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The Cannes Film Festival – a Rendezvous with Culture and Glamour

For twelve days, from 13 to 24 May, producers, film-makers and film stars come together in the city of Cannes to compete for the coveted Palme d’Or. The Cannes Festival is one of the most prestigious cinema festivals in the world. That is why, year after year, it draws great stars from the world of cinema, while millions of film enthusiasts the world over await the awards ceremony with baited breath.

Under the presidency of Louis Lumière, regarded as the father of cinema, the festival was first inaugurated on 1 September 1939, fatefully just one day before the outbreak of World War Two, which led to its cancellation until it was reinstated in 1946. The idea of the festival was to rival the Venice Film Festival, the oldest in the world. It was a way of expressing displeasure over the fact that the Italians had excluded some French gems from their festival, in favour of certain titles of a political and nationalistic character.

Showcase of the Famous

While the festival itself is for professionals, Cannes is inundated with hoards of film enthusiasts and onlookers eager to get a glimpse of their idols. If you’d like to see them all together, you’ll have to stake out a viewing spot during the opening ceremony at the entrance to the Palais des Festivals et des Congrès. The moment of greatest expectation is when the stars ascend the famous red carpet of 24 steps, comparable to the Oscar award-winning ceremony in Hollywood.

How to Enjoy the Festival

The major screenings are held in the Palais des Festivals and, as we intimated, they are generally reserved for professionals. You can, however, opt to view the open-air screenings, which are free of charge, in the Cinéma de la Plage, located on Plage Macé, where a film is shown every night as part of a themed programme. During the festival, Cannes throngs with art and culture and activities are staged all over the place. A week before it opens, the Cannes Festival website will be publishing its 2015 Official Selection of activities, which include master classes or film cycles, among other things.

What to Do in Cannes?

Cannes is a privileged city, located in the very heart of the French Riviera and just 27 kilometres from Nice airport. It is surrounded by picturesque villages, including Le Cannet, La Roquette-Sur-Siagne, Mougins and Vallauris, while the idyllic beaches of the French Riviera lie south of the city.

Discover the Old Town – Le Suquet

Set a top a hill lies the oldest quarter in Cannes, Le Suquet, a maze of alleyways and stairways running between the Riviera’s typical Provençal houses. This is a good area for having a meal as it is packed with bistros and restaurants, and also features one of the best views over the bay, the harbour and the Lérins Islands.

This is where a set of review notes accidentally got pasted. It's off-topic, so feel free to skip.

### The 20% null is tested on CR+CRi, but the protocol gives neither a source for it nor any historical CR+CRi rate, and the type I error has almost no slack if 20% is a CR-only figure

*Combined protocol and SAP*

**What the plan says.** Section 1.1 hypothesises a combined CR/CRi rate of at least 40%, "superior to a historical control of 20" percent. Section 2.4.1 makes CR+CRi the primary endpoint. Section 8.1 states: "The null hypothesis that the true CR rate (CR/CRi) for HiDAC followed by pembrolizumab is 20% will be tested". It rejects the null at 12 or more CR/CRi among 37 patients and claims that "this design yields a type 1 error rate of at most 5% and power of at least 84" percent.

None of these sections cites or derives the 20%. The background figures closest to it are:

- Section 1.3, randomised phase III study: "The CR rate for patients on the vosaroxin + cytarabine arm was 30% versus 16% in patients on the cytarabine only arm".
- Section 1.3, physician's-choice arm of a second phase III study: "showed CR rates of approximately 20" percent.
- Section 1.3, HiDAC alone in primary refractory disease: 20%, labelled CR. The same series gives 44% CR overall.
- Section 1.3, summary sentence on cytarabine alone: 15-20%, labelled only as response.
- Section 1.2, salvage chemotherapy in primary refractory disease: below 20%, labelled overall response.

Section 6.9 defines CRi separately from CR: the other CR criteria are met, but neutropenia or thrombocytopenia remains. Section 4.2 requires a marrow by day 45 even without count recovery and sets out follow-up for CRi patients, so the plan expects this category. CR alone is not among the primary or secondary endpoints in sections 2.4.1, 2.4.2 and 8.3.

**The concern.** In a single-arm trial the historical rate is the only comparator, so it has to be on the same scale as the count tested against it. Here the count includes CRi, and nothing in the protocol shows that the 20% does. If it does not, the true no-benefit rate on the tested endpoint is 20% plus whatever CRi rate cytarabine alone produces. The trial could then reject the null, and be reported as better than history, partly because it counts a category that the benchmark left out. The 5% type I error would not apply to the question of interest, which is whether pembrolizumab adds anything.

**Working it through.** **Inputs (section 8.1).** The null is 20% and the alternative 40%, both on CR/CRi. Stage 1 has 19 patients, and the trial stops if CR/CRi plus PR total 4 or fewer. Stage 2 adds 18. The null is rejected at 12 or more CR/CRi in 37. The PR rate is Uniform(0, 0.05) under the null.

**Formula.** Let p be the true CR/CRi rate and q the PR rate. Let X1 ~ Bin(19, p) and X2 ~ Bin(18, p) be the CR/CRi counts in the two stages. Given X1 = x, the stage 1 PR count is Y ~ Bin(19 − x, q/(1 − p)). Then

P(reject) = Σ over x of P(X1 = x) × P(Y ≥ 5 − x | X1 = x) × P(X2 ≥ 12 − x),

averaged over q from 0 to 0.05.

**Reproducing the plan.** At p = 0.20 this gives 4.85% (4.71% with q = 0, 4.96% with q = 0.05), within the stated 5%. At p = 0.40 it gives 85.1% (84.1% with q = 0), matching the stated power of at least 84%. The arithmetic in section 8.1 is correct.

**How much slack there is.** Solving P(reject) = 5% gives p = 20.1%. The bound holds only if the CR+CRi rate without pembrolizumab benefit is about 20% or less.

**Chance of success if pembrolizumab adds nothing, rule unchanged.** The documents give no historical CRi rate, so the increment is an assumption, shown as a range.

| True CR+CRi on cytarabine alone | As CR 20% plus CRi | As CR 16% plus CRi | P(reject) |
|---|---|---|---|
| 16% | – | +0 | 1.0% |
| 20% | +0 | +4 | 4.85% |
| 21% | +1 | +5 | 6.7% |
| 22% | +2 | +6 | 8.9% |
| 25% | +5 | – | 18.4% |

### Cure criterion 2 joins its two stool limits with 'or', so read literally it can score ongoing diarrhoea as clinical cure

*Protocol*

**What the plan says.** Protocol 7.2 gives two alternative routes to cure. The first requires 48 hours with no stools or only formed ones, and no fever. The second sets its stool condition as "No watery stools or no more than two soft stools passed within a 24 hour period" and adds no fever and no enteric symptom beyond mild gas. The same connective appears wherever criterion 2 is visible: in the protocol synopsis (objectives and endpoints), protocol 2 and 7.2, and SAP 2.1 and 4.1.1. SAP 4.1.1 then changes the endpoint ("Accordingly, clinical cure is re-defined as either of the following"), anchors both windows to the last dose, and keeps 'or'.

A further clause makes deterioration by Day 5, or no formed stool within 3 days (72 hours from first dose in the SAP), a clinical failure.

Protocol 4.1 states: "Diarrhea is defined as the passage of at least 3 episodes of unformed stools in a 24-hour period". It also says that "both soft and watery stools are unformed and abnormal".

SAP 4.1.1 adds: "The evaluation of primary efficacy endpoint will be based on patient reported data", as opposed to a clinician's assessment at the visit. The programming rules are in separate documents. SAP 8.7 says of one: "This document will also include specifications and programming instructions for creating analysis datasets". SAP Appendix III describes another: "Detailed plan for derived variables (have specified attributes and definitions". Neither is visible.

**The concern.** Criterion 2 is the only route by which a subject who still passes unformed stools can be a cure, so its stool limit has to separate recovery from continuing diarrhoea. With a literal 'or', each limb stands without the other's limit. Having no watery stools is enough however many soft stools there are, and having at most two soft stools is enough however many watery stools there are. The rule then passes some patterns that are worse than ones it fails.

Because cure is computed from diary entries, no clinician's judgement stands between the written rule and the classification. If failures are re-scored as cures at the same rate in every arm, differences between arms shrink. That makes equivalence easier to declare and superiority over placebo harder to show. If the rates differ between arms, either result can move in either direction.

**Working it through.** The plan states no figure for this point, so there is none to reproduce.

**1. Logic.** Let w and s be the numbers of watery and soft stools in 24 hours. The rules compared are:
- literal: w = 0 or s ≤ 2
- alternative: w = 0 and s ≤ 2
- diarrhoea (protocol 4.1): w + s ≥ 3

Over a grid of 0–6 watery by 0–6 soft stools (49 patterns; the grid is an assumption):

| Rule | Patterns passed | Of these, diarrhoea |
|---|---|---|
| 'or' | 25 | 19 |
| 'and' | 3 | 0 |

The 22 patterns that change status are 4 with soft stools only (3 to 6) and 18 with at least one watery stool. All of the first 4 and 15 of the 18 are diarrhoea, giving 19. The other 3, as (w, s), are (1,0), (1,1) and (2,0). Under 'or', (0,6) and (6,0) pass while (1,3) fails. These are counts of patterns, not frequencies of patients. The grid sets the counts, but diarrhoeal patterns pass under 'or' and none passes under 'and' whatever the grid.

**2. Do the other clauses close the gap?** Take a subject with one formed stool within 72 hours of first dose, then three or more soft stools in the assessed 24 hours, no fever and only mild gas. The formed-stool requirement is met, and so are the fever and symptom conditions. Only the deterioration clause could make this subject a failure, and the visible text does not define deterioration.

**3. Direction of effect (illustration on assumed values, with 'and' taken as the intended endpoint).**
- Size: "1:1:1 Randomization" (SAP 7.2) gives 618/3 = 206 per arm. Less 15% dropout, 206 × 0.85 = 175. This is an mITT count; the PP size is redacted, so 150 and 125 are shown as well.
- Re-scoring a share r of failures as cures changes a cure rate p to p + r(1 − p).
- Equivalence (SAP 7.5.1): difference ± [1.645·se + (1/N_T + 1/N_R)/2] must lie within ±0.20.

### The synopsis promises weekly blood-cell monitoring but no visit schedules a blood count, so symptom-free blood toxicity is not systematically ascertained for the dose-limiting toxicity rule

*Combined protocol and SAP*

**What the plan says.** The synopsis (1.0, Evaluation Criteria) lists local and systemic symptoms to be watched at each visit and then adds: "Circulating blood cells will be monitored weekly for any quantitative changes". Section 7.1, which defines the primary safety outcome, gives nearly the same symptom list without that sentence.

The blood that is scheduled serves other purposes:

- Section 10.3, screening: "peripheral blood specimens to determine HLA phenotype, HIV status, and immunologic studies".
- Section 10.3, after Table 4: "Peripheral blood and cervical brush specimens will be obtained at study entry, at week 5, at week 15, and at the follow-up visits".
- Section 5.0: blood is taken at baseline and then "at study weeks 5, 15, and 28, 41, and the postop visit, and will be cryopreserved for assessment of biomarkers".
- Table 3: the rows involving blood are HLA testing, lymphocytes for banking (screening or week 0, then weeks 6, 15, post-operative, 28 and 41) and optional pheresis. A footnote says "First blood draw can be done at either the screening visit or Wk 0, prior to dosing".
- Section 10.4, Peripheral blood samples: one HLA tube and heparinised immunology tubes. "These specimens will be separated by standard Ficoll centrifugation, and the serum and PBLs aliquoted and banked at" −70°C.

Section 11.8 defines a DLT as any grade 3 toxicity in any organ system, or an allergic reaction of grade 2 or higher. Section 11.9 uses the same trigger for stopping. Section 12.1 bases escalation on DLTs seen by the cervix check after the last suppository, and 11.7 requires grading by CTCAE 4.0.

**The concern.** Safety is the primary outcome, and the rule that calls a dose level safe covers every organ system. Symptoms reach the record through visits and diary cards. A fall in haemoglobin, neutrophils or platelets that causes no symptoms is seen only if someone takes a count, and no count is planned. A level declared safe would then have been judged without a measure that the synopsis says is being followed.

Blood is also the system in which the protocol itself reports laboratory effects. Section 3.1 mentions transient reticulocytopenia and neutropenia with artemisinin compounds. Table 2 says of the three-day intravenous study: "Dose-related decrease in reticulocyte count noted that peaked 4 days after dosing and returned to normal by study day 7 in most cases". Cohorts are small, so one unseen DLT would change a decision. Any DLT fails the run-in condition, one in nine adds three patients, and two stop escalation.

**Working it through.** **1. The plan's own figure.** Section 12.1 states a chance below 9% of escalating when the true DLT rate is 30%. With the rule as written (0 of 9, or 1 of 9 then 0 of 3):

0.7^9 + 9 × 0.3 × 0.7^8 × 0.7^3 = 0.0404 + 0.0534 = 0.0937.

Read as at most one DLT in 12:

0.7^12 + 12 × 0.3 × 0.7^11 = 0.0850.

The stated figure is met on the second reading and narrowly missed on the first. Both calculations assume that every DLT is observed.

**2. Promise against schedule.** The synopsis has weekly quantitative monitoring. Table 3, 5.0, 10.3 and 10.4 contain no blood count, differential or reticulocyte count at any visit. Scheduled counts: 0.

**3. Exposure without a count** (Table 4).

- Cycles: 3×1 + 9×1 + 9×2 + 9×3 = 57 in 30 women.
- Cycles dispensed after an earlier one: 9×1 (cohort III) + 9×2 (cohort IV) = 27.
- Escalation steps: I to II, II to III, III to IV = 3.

The Promenade de la Croisette

The Promenade de la Croisette is a palm-tree-lined esplanade that stretches for three kilometres, from Casino Palm Beach to the Palais des Festivals. Next to the palace is a promenade with Hollywood-style fame for the over 400 handprints it bears of such film stars as Charlie Chaplin, Julie Andrews, Sylvester Stallone, Catherine Deneuve, Liza Minelli and Meryl Streep.

Take a Tour of its Paradisiacal Islands

The Lérins Islands lie within easy reach of Cannes harbour.  They comprise an archipelago which lies opposite the city’s bay and are made up of four islands, of which only two – Île Sainte-Marguerite and Île Saint-Honorat – are inhabited. The first of these is the most visited, with its pleasant, forested areas. Here stands the Fort Royal, where the Man in the Iron Mask was once held prisoner for over ten years. The life of this mysterious character was the subject of a film by Leonardo di Caprio.

Surround Yourself with Luxury – Visit the Grand Villas of Cannes

Wrap yourself in luxury with a visit to the Villa Rothschild in the district of Croix des Gardes. The villa, in neoclassical style with magnificent gardens, was once home to Lord Brougham. His influence over the nobility of the period prompted other residences to be built, turning Cannes into the prosperous city it is today. Another one worth visiting is the Villa Domergue, designed by Jean-Gabriel Domergue and inspired by Venetian palaces. Its gardens are adorned with statues of the owner’s wife.

Text by Scanner FM

Images by Pedro Szekely, Titem, Pietro Izzo, Pierre Le Bigot, Sam2907, Mathieu Lebreton

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